‘We are on the front line:’ USPS letter carriers recognized for heroic acts

The National Association of Letter Carriers tracks about 150 acts of heroism from USPS employees every year, and recognizes some of them at an annual ceremony.

A Postal Service letter carrier is one of the most public-facing jobs in the federal government.

They deliver mail and packages to 163 million addresses across the U.S. at least six days a week. They’re a routine presence in their customers’ lives, which means they’re often the first to realize when something on their route isn’t quite right.

It turns out letter carriers are often first on the scene in the case of an emergency. Every year, USPS employees rescue people from house fires, car crashes and medical emergencies while on their routes.

Those letter carriers also see when customers are going through a hard time, and find ways to give back to the community.

The National Association of Letter Carriers tracks about 150 of these acts of heroism from its members every year. But each year, the union recognizes a select few for extraordinary acts of service.

Some of NALC’s Letter Carrier Heroes of the Year put their own safety on the line to help save lives. Others led toy drives in their community and held annual charity concerts to make the holiday season extra special for families in need.

NALC National President Brian Renfroe said letter carriers provide an essential service to their customers, and are the “eyes and ears of their communities.”

“No one knows our communities and our neighborhoods like letter carriers. We deliver on our routes six and even seven days a week. We get to know our customers. We get to know them better each and every day,” Renfroe said during an award ceremony last Wednesday.

Postmaster General Louis DeJoy said letter carriers are often called on to “go above and beyond the call of duty when something unpredictable happens.”

“Sometimes, it requires an incredible act of heroism. When our carrier happens to be in a life-altering, defining moment and follows his or her instinct to do the right thing above all else,” DeJoy said. “That carrier, despite the personal risk involved, acts selflessly and helps others, making that carrier a hero.”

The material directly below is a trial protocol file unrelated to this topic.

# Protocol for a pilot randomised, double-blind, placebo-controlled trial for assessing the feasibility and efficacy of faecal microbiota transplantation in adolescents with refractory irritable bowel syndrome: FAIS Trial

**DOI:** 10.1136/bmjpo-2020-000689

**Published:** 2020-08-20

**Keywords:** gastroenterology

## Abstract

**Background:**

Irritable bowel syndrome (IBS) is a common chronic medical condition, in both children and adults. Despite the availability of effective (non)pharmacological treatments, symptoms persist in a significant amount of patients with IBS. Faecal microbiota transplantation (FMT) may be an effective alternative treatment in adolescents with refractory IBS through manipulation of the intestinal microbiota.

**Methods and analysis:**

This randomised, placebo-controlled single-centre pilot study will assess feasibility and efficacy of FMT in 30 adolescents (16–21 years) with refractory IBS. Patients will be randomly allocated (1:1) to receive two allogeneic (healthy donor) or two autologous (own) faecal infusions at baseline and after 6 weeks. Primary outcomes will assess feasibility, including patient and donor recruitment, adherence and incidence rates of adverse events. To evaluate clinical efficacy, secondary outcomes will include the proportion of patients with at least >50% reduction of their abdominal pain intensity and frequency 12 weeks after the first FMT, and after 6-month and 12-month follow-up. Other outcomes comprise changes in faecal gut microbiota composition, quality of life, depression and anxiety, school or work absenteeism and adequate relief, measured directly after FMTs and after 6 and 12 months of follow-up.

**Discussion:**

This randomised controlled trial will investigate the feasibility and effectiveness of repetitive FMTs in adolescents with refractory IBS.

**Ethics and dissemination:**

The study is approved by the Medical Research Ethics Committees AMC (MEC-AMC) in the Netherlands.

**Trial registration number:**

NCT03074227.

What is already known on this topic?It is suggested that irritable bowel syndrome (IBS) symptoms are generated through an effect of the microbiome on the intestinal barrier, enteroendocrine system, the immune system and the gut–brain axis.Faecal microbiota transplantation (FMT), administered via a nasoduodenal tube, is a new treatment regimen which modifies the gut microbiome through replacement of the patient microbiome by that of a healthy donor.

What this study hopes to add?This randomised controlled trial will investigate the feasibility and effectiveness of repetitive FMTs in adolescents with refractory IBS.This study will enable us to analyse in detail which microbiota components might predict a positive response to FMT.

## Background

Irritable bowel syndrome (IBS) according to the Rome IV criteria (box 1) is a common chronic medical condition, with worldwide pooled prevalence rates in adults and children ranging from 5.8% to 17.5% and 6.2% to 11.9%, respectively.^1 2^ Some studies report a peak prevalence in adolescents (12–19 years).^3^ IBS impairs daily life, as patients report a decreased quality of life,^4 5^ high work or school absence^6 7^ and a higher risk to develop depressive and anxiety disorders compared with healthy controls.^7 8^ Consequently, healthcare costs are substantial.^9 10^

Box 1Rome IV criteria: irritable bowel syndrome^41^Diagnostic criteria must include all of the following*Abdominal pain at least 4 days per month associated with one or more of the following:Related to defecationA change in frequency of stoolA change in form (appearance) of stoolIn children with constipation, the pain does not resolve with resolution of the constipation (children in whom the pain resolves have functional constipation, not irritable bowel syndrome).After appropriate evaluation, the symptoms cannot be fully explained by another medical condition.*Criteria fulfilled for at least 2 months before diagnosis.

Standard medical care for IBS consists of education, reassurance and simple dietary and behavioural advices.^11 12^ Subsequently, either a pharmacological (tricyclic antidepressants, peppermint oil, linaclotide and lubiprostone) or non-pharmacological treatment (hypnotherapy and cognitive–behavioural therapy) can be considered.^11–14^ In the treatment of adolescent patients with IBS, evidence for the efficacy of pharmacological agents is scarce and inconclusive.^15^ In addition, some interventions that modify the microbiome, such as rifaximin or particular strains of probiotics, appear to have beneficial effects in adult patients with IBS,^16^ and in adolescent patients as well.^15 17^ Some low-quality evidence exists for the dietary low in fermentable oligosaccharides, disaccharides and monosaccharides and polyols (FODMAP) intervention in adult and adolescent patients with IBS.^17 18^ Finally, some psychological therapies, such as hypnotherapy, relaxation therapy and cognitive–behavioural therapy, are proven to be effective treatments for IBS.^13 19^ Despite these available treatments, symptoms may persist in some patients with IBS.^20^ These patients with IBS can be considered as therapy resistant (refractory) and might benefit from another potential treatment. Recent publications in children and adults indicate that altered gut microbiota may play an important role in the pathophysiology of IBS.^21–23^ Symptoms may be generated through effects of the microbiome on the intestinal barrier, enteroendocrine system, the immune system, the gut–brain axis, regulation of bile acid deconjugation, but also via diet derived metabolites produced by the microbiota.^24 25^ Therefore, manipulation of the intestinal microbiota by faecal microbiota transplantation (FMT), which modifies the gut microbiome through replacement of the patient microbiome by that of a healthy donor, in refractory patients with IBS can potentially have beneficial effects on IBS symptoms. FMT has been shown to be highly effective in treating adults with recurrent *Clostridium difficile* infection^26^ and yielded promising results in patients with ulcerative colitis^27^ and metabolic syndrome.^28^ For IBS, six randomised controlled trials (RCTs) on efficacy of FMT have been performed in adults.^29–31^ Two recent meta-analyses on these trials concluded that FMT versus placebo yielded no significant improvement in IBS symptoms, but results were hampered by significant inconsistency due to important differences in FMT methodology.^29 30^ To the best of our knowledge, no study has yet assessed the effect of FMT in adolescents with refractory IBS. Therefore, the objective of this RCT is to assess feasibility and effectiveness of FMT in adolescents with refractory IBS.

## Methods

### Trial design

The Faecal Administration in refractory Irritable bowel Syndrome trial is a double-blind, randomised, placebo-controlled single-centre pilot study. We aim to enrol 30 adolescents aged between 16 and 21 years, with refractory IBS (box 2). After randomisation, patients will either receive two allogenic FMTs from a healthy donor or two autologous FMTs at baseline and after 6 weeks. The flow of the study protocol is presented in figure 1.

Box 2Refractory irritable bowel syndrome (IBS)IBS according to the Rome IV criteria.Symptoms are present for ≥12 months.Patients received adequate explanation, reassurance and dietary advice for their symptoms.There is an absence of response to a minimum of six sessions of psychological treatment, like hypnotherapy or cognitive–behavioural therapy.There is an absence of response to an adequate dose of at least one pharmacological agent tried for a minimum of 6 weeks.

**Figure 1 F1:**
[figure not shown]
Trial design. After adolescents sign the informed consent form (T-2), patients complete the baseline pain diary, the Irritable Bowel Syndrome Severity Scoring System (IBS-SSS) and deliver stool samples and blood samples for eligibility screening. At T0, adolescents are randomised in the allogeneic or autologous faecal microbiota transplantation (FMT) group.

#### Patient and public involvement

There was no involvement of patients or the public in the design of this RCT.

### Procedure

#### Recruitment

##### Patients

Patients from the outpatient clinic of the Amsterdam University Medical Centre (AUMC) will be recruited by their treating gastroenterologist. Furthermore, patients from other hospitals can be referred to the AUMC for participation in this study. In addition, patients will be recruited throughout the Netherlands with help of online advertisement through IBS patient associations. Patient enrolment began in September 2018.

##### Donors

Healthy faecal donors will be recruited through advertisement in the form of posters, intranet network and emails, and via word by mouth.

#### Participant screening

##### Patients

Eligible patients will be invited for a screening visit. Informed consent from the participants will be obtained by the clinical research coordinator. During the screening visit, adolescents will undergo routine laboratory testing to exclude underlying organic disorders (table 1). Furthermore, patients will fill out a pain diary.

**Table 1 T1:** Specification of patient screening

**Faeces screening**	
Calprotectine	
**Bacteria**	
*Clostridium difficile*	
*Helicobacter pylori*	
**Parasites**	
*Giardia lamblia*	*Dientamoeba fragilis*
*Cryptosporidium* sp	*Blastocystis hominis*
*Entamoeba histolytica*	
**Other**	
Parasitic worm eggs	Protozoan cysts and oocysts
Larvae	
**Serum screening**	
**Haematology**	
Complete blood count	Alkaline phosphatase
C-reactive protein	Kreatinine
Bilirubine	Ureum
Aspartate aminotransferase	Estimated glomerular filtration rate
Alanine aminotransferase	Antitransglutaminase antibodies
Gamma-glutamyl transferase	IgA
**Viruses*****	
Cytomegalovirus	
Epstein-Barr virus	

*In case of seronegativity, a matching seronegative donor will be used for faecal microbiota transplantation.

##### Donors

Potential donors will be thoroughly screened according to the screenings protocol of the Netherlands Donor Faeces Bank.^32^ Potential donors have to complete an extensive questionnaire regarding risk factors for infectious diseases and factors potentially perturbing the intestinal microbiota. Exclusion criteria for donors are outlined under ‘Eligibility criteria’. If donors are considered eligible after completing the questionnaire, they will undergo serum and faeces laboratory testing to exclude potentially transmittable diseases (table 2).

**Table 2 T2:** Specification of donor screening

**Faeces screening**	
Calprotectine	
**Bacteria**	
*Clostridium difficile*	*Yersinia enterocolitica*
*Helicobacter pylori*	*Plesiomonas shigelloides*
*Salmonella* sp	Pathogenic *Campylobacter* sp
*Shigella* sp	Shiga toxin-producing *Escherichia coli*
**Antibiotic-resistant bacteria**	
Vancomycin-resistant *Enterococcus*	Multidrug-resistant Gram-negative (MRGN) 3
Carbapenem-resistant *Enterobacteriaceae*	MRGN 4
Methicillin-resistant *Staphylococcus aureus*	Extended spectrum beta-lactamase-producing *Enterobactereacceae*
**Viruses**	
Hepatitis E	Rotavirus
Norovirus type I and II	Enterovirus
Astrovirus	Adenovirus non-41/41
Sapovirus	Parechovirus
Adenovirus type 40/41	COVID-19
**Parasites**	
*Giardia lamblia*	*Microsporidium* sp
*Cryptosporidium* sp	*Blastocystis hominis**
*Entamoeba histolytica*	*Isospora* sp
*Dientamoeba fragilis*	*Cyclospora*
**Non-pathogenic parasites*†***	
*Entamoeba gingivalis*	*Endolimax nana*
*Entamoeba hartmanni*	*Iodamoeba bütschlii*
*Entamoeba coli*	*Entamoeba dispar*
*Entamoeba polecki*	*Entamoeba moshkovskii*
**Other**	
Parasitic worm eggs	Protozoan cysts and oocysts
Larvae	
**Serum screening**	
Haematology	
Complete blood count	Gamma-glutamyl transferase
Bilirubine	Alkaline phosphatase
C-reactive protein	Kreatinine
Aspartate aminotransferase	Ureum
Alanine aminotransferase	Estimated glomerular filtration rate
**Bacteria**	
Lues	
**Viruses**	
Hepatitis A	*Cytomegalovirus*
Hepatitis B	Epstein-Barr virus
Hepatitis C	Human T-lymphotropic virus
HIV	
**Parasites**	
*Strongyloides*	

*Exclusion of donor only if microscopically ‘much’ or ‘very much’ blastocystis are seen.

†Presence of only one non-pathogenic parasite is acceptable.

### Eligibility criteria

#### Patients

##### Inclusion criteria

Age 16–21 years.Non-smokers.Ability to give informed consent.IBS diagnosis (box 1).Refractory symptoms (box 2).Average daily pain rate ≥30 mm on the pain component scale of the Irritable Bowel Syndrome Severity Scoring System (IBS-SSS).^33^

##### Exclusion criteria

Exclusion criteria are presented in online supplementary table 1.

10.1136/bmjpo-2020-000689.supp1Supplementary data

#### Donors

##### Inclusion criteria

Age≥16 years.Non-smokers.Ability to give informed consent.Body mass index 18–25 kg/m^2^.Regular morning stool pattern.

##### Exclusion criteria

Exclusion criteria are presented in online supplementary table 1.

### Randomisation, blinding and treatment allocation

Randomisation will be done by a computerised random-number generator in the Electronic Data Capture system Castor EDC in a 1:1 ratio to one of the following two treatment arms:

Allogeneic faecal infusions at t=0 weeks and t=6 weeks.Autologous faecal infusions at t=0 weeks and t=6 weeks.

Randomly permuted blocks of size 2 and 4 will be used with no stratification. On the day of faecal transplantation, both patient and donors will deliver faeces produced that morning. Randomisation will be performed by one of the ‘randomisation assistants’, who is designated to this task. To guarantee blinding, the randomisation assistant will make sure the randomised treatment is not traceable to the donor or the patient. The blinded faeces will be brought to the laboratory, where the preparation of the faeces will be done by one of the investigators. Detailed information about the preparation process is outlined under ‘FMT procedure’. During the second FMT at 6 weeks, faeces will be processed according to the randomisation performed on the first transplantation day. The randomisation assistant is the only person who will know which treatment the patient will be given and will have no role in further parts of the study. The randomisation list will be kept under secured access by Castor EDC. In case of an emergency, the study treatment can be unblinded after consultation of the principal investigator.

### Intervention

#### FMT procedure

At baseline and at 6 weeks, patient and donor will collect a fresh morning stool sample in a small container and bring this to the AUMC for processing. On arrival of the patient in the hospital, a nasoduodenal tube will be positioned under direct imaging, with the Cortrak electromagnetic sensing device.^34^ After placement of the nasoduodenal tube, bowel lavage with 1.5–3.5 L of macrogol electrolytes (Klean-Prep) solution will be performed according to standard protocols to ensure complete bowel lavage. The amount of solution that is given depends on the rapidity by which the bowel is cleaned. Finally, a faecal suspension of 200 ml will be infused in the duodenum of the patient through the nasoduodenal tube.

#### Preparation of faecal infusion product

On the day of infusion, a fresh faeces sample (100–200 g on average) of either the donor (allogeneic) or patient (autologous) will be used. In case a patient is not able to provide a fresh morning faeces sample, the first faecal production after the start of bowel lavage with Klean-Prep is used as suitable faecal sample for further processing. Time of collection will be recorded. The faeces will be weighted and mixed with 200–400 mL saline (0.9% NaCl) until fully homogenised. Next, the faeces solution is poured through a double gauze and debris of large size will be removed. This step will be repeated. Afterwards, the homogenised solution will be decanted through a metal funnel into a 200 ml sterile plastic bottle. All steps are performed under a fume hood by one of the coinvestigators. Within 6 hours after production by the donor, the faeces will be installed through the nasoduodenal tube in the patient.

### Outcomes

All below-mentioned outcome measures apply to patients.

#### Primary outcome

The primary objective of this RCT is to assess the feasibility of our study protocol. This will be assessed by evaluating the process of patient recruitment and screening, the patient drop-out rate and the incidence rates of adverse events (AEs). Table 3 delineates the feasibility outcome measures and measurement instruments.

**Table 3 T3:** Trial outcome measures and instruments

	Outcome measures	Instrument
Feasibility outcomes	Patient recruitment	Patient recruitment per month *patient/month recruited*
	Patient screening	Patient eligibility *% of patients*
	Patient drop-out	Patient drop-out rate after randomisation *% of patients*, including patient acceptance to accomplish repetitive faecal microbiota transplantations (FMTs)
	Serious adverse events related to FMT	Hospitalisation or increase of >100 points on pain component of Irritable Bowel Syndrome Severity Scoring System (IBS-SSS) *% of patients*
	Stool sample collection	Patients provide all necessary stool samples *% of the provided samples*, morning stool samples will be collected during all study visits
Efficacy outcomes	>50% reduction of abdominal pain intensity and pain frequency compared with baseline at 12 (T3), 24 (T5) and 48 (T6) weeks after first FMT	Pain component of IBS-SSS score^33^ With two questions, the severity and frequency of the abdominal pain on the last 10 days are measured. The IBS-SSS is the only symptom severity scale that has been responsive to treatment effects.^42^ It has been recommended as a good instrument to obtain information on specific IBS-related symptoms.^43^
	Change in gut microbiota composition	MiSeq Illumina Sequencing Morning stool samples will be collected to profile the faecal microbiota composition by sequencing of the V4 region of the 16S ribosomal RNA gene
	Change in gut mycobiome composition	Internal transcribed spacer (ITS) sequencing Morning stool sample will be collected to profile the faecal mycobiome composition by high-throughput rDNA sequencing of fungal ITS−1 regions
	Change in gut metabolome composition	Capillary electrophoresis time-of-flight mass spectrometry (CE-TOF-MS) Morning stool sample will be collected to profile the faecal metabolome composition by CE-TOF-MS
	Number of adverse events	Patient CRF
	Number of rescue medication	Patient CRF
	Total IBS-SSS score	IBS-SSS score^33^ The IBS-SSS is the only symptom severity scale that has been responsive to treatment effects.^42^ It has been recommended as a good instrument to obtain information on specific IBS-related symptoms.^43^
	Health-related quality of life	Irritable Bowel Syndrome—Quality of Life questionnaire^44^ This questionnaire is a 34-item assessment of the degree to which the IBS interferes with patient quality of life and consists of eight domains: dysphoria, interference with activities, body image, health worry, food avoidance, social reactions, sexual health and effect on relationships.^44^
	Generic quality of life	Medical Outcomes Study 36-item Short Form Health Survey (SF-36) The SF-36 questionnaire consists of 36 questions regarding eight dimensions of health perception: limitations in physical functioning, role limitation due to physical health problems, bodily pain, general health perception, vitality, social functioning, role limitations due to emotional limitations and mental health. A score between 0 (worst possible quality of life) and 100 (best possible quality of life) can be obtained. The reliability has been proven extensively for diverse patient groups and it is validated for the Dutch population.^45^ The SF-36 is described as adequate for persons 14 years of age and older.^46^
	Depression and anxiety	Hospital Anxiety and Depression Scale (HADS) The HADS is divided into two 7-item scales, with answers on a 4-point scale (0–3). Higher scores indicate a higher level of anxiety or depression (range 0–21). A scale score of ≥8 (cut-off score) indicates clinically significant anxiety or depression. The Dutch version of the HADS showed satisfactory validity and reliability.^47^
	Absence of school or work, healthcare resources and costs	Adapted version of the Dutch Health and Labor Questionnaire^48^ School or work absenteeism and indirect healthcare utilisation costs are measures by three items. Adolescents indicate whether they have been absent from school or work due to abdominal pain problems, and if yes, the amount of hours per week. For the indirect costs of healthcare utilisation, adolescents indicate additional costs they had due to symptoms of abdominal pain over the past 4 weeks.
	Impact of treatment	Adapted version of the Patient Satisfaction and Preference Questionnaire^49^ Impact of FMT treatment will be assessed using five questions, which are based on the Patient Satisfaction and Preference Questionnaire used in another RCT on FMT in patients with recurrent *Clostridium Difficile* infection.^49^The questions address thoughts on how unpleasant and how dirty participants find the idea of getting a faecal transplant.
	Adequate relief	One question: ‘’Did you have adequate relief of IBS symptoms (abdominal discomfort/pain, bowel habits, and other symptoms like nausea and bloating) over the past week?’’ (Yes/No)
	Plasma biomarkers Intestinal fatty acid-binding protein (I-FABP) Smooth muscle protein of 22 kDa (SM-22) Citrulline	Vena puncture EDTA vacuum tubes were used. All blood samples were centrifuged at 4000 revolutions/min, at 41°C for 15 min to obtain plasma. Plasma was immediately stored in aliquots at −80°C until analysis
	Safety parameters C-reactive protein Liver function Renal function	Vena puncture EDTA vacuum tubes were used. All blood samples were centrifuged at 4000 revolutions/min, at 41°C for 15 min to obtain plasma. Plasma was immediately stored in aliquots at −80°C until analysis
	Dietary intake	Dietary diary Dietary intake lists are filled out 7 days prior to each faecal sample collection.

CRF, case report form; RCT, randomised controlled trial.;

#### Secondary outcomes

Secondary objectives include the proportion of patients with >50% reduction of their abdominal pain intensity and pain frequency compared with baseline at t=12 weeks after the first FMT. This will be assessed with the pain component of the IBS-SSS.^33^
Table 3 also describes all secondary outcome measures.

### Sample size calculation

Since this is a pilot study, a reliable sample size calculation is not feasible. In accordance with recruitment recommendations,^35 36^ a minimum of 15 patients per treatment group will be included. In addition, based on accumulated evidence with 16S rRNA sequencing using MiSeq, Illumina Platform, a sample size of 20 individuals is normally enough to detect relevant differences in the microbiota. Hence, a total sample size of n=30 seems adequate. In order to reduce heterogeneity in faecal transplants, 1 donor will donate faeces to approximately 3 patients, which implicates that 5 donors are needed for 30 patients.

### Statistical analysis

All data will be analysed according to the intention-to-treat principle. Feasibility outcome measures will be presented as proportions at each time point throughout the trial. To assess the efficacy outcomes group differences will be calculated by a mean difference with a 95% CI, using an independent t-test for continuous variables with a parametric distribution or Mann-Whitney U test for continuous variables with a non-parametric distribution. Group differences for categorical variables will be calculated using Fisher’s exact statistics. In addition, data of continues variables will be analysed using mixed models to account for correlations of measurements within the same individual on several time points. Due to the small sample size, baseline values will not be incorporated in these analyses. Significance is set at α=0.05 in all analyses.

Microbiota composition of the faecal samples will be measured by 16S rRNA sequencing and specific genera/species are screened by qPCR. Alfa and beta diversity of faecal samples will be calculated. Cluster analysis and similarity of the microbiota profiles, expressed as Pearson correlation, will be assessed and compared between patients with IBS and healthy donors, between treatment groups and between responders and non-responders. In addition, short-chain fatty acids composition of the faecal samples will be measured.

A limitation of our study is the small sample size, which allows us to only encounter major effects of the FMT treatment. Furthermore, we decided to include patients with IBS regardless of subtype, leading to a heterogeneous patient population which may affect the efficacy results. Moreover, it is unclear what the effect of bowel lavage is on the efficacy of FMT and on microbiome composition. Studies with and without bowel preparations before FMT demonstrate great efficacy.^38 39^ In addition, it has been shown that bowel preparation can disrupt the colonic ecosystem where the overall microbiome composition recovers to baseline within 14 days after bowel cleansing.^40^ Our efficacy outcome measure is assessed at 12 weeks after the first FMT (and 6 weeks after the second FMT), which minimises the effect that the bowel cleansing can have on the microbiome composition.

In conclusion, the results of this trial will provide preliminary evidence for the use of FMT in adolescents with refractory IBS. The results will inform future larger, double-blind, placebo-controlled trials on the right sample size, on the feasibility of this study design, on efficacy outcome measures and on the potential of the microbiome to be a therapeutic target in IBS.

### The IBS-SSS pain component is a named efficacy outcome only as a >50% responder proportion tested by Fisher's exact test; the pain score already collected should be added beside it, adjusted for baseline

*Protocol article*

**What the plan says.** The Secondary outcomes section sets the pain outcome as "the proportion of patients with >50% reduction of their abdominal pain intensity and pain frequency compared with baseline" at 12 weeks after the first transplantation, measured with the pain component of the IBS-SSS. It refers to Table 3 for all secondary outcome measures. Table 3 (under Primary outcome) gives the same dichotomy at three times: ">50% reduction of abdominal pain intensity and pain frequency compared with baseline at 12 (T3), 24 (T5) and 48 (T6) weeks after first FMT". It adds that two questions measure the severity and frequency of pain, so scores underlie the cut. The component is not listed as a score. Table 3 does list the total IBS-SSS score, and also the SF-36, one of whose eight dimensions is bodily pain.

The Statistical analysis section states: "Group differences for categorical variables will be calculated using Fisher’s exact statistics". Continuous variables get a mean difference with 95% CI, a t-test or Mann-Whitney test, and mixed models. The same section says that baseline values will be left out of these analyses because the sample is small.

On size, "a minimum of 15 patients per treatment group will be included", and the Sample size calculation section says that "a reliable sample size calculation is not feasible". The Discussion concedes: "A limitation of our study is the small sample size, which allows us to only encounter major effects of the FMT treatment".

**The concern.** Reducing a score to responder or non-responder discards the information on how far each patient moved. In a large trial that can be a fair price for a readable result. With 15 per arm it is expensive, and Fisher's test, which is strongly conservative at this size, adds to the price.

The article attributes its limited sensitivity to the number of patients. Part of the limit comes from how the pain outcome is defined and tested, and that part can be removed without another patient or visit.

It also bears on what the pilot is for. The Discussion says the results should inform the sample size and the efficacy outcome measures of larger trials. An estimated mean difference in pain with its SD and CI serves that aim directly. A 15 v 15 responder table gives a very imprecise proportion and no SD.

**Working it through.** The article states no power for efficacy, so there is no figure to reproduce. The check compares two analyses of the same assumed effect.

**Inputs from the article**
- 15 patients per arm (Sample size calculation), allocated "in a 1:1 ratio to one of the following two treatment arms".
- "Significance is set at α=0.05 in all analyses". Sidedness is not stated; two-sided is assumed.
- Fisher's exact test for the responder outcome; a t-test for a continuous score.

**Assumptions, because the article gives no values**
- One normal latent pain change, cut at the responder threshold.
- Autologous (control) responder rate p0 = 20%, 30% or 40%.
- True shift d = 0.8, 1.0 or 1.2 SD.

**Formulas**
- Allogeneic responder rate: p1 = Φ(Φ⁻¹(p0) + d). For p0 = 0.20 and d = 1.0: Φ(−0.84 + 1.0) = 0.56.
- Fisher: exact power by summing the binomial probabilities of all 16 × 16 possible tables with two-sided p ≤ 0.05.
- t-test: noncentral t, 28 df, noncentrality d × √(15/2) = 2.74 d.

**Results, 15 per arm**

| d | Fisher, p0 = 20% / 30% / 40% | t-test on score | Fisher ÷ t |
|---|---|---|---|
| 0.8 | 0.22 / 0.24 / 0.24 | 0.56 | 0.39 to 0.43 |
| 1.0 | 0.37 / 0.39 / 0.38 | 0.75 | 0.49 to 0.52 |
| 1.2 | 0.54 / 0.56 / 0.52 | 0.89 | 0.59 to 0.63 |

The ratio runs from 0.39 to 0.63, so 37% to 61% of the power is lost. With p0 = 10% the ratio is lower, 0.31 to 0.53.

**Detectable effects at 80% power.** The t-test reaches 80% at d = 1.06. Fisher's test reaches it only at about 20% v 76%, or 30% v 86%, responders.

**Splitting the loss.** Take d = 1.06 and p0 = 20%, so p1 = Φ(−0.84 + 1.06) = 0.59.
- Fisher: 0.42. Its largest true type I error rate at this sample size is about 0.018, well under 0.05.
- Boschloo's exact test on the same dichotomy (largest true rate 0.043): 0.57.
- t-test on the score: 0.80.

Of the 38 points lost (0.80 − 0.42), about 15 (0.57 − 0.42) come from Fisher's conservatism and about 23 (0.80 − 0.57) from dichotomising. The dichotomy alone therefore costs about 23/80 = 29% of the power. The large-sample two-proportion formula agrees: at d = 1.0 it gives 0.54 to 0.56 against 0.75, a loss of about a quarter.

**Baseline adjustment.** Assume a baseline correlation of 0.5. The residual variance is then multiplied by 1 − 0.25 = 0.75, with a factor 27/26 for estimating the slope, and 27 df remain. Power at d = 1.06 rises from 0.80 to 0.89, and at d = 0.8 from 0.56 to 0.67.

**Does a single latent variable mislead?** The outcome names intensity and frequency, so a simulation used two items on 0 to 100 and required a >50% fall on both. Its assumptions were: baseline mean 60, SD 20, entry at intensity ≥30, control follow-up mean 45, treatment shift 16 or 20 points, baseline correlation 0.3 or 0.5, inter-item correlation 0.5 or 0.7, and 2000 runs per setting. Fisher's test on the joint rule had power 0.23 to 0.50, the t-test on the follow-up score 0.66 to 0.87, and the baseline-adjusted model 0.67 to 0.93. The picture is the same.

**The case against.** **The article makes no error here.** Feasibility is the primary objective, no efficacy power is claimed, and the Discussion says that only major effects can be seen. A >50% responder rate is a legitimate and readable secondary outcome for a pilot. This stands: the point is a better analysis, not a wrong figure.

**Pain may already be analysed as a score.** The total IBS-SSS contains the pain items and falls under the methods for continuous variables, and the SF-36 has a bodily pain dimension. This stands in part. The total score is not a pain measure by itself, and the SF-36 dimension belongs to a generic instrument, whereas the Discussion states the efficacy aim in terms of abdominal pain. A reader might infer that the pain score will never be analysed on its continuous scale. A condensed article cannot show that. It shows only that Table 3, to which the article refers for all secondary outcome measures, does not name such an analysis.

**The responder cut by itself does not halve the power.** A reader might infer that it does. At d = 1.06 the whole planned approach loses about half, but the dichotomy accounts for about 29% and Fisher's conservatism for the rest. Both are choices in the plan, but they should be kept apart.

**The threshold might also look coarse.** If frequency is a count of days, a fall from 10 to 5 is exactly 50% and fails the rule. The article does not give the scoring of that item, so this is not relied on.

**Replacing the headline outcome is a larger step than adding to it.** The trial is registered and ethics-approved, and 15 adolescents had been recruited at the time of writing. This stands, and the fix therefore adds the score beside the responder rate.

Phillip Moon, a letter carrier who’s worked the same route for 27 years in Amarillo, Texas, received the National Hero of the Year award. Last October, he saved a woman from a pitbull who was attacking her and her two dogs.

“I noticed it was mauling her. It had her by the leg and was just doing this number on her. So I jumped out of my truck and went to help, and was able to get the dog off of her by beating on it with my hand on its head. And it turned her loose,” Moon said.

That gave Moon the moment he needed to pull the woman into his truck, away from the dog and start treating her wounds.

“I noticed she was bleeding very bad. It enabled me to get to my phone, and call 911. They told me that I needed to get a compress on this wound right away. And all I could think of was to use my shirt to make a compress. I took my shirt off and mashed it down real hard, kept the compress on it, talking to the 911 operator,” Moon said.

Moon says he’s honored to receive the award, but doesn’t think he’s a hero — just someone who did the right thing.

“I don’t consider myself a hero. I’m just very grateful and honored and thankful that I was in a place where I could be of some assistance to somebody in need,” he said.